"They Don’t Make Central Bankers Like This Anymore"
by David Stockman
"It is a sobering fact that the prominence of central banks in this century has coincided with a general tendency towards more inflation, not less. [I]f the overriding objective is price stability, we did better with the nineteenth-century gold standard and passive central banks, with currency boards, or even with “free banking.” The truly unique power of a central bank, after all, is the power to create money, and ultimately the power to create is the power to destroy."
– Paul Volcker, from the foreword to
"The Central Bankers" (Deane and Pringle, 1994)
"I thought I knew exactly where to begin today – with the news of the passing of Paul Volcker, the last American central banker who had any meaningful respect for both a free market and the role of the state vis-à-vis the individual.
But, then, I noticed The Washington Post had published this piece: "Confidential documents reveal U.S. officials failed to tell the truth about the war in Afghanistan." The New York Times, in its follow-up reporting, was a little more on the nose: "BREAKING NEWS: “We didn’t know what we were doing.” Documents uncovered by The Washington Post reveal misleading statements by U.S. officials on the Afghan war."
Folks, the Acela Corridor has come undone. It happened long ago, well before this “Pentagon Papers Redux.” Tall Paul’s passing, with more accumulated Warfare State garbage put out on the same day, only reinforces the feeling. May he please rest in peace.
It’s not enough that Leviathan runs roughshod across the globe. Perhaps, though, it couldn’t but for the fact that the Federal Reserve – untethered from the type of wisdom people like Paul Volcker exercised, in thrall of power – has unleashed a series of financial bubbles each one more monstrous than the came before it. But the next one is just about guaranteed to end Bubble Finance.
Here’s the smoking monetary bazooka on top of all that has gone before:
At the tippy-top of the longest uninterrupted stretch of economic growth ever recorded – with gross domestic product (GDP) expanding at 2.1% during the last quarter and the lowest headline unemployment rate in 50 years – the Fed just turned on the afterburners on its printing presses. Since the repo ruction in mid-September, the Fed has expanded its balance sheet by nearly $300 billion. That’s a $1.5 trillion annual rate. It’s even faster than Benjamin Bernanke ran the printing press during the dark days of 2008-10.
This is pure madness. It’s had only one (entirely predictable) effect: It triggered another buying spree/“FOMO” rally for no other reason than our monetary central planners have indulged Wall Street once more. The 16% trimmed-mean consumer price index recently stood at 2.36% compared to a Fed ordained money-market rate of 1.55%. That means the cost of carry-trade funding is now -81 basis points in real terms. Those are cheap gambling stakes. That’s as low as its been for most of the past 10 years. So, Wall Street’s gamblers once again think they’ve died and gone to free-money heaven – again. And they’re acting accordingly.
In fact, the Fed’s short-lived effort at “normalization” – when the federal funds rate actually exceeded the inflation rate – lasted only eight months.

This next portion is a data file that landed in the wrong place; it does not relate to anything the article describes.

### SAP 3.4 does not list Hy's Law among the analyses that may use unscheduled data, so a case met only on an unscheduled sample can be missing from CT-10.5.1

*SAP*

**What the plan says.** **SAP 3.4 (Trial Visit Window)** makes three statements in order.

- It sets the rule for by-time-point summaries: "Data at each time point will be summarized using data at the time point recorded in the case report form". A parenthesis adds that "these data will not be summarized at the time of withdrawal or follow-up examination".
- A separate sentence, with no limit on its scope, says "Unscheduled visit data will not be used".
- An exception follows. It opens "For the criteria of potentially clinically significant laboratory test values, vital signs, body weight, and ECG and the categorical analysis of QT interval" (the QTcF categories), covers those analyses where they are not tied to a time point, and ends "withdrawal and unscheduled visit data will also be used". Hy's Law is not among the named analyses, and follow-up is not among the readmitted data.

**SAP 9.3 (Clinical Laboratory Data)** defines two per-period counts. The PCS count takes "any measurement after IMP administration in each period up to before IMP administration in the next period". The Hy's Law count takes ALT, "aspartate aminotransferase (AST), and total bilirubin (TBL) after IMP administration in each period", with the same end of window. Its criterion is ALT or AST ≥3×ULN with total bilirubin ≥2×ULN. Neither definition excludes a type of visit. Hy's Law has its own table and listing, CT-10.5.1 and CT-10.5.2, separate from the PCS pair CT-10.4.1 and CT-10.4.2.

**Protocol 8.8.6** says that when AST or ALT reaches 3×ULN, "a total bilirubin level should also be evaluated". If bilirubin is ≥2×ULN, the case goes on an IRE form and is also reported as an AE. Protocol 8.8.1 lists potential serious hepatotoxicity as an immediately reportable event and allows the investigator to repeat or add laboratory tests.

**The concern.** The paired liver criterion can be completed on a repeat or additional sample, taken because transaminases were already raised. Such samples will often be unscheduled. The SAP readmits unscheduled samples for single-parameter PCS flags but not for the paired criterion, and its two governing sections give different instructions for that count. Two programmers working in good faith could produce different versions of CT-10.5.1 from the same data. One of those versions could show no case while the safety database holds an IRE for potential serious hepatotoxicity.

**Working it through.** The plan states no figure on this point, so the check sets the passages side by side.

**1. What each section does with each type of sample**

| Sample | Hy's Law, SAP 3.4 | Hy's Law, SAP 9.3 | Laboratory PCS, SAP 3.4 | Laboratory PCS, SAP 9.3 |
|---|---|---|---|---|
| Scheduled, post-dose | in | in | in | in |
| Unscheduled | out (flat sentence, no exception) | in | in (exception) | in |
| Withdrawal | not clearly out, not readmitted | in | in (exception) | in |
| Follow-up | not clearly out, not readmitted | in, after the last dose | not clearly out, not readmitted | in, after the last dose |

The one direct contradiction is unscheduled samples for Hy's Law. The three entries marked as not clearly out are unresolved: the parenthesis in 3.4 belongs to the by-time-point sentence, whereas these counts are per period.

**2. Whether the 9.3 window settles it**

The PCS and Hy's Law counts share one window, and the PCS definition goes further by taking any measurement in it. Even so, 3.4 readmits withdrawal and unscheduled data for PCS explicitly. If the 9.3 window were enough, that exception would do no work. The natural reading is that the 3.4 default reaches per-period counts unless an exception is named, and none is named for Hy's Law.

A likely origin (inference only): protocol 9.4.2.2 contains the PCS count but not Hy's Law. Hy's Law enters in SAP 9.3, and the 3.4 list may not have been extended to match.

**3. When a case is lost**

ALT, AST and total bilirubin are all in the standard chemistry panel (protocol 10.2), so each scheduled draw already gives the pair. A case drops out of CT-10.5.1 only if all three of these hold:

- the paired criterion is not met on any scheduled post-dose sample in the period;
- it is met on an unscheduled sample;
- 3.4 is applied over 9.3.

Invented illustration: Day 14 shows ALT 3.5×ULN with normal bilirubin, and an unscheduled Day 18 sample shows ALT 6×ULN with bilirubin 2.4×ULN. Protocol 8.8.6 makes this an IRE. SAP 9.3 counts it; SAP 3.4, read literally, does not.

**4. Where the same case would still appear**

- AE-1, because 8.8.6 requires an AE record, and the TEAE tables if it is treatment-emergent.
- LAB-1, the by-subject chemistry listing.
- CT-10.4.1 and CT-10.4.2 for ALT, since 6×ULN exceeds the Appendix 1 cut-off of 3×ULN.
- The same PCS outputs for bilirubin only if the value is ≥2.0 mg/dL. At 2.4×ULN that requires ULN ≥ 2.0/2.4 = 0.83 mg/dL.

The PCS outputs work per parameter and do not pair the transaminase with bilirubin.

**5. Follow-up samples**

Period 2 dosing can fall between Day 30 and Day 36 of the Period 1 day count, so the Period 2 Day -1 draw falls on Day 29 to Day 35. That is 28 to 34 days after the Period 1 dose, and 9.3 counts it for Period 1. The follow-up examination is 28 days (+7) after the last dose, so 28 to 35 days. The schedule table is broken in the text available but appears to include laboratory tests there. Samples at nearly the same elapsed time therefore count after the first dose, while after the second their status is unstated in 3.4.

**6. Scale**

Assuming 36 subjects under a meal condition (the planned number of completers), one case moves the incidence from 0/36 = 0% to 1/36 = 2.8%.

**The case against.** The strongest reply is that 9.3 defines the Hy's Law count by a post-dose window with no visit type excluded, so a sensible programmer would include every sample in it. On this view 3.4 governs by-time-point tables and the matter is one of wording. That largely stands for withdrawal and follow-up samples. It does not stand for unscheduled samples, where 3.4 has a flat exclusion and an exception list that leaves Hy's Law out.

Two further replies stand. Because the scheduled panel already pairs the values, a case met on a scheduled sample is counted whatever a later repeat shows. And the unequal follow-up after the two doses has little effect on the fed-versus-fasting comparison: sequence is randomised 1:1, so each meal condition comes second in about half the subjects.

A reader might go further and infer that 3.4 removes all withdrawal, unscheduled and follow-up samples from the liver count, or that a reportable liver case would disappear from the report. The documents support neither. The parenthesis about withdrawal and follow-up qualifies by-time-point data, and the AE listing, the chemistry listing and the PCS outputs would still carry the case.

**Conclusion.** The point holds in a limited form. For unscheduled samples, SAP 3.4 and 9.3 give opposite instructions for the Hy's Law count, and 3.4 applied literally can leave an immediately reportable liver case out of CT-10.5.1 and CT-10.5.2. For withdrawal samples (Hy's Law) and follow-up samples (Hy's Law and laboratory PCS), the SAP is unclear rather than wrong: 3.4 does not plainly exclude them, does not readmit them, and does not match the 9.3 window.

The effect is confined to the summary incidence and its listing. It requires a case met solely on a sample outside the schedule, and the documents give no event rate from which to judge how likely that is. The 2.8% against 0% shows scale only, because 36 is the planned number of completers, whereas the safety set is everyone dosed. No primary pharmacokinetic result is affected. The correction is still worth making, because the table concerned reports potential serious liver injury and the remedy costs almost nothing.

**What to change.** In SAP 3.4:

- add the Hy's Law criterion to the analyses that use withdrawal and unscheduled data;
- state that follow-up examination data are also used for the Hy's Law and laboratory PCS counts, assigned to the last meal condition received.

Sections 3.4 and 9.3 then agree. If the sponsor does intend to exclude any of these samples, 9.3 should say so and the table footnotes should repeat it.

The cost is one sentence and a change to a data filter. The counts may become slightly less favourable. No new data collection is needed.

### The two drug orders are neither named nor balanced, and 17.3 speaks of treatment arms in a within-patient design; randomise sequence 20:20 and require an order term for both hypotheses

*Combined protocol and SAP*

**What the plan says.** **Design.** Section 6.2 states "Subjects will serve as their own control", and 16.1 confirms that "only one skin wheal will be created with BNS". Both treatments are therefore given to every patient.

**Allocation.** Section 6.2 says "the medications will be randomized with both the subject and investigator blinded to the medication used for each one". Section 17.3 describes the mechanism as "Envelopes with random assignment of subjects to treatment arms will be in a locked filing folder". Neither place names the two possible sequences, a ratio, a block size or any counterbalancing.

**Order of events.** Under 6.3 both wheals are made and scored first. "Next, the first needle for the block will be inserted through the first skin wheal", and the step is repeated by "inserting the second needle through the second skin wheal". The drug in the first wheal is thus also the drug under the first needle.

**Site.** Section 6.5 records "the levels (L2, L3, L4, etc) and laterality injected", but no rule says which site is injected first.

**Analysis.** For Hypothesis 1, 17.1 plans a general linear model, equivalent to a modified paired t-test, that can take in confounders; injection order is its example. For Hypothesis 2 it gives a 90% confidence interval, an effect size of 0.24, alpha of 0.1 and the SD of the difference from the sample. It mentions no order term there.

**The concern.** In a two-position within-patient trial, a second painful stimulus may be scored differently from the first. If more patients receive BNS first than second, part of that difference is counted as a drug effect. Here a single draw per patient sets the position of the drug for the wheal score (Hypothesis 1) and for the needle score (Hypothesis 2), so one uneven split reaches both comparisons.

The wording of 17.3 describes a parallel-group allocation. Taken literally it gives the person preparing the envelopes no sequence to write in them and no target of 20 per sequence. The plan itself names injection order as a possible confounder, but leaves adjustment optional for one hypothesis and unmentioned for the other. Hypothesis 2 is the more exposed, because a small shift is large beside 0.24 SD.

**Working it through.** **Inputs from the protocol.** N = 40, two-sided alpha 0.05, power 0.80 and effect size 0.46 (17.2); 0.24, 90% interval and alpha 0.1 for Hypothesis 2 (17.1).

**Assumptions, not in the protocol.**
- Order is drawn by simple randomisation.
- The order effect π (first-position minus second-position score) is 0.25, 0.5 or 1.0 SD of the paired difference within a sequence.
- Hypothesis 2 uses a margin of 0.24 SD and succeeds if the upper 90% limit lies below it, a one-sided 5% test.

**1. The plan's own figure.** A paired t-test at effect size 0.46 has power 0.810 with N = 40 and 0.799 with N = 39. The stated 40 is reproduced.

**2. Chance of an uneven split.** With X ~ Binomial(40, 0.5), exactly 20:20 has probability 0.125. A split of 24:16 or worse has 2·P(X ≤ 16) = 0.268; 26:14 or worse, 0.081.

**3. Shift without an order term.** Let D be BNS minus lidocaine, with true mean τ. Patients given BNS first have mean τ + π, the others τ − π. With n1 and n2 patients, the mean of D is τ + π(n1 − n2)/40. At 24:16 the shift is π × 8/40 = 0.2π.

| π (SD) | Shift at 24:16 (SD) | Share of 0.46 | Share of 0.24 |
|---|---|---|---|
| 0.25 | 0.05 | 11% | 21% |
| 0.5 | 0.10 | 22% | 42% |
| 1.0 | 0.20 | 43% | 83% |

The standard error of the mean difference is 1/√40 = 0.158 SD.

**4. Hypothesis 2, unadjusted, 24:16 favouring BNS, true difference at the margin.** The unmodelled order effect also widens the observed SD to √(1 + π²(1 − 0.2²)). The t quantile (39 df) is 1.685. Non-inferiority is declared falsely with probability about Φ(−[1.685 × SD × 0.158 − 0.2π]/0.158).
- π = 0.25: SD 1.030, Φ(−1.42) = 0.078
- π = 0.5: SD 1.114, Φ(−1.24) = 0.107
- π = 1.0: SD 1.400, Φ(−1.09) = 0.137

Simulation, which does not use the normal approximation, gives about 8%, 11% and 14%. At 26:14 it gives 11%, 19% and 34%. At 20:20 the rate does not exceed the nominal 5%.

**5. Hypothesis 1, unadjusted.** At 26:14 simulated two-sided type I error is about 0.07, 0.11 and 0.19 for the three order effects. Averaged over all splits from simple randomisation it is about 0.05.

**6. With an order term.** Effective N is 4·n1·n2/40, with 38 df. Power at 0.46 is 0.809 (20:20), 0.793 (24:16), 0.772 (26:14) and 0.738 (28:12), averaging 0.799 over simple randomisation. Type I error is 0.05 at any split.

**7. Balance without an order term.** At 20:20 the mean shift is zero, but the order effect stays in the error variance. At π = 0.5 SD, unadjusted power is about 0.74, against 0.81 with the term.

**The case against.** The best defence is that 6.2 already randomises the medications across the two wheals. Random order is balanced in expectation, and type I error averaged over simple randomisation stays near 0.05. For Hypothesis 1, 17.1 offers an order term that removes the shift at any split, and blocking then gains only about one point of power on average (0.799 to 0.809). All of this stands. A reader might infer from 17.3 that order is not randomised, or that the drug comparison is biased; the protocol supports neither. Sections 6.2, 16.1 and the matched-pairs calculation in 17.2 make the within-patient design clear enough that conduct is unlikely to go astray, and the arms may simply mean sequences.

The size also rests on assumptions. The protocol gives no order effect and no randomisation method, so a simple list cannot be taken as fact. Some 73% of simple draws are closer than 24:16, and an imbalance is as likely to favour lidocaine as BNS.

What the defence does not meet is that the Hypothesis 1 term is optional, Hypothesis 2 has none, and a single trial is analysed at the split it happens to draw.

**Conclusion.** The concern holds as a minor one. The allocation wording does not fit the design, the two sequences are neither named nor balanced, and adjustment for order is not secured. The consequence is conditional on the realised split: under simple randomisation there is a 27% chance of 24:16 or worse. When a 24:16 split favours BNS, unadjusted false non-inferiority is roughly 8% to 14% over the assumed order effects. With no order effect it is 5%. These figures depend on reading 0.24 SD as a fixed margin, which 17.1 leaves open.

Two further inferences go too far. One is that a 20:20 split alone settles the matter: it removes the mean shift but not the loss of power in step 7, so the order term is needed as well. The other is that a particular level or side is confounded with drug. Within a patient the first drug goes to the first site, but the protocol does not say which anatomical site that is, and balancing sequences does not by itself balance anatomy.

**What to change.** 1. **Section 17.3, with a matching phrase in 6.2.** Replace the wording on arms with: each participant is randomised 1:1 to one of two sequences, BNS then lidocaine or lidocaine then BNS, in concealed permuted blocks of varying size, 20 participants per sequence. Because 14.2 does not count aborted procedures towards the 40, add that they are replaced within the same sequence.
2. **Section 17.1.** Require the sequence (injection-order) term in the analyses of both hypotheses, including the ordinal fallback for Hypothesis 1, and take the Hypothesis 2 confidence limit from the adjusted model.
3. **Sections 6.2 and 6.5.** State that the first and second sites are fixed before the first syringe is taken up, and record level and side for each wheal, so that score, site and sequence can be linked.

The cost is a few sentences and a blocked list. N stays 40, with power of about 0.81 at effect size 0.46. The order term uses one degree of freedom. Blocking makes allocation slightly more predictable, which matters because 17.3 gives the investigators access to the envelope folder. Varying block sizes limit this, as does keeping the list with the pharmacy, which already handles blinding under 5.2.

The Fed punted in July with the first of three rate cuts. And we’re now back in negative territory – the destructive range where our monetary central planners have pegged the money-market rate for 132 months out of the last 140.
In vernacular terms, that amounts to running a devil’s workshop on Wall Street. But the longer this goes on, the more toxic the incentives for reckless speculation become.
Folks, this is one thing in Imperial Washington that’s not about the Donald, though. These fools would have pumped their balance sheet and lowered rates to placate Wall Street anyway, even had Trump not been hounding them almost daily with his easy-money tweetstorms.
The estimable Gary Kaltbaum said it about was well as such madness can be described: "Powell leaked his change of stance on Christmas eve from "raising rates" in 2019 to "patience!". Markets bottomed immediately. Powell confirmed the leak a few days later. Markets rallied into the end of April before a whopping 6-10% correction into the end of May.
Powell again leaked another change of stance from "patience" to "lowering of rates!" Markets immediately bottomed again. Powell confirmed the leak a few days later. Powell then lowered rates...and lowered rates...and lowered rates. But markets just moved back and forth. What to do? Even with the rate cuts, markets were not cooperating. Markets fell into the beginning of October. What to do?
Word leaked out around October 3rd that there was consideration for some sort of QE. What? QE with 3.6% unemployment and with markets up 15-20% on the year? Just on a "leak", markets bottomed that day. AND on October 8th, not with an announcement but in an interview at some sort of economic's club, Powell confirmed "QE BUT DON'T CALL IT QE.
It wasn't any ordinary QE but as of this writing, Powell is on a run rate of over $1.5 trillion of printed money for the next year. This is more than Bernanke's ($1 trillion) QE at its most. Just keep in mind, Bernanke printed money when unemployment was in the high single digits and when we still did not know if our financial system was stable. What is Powell's excuse doing this at 3.6% unemployment and with markets near highs?
What’s worse, these madmen and madwomen have the gall to insist that this burst of money-printing is just technical. They’re merely smoothing and enhancing the availability of bank reserves, which now stand at about $1.5 trillion… In the spirit of Paul Volcker, I call bullshit."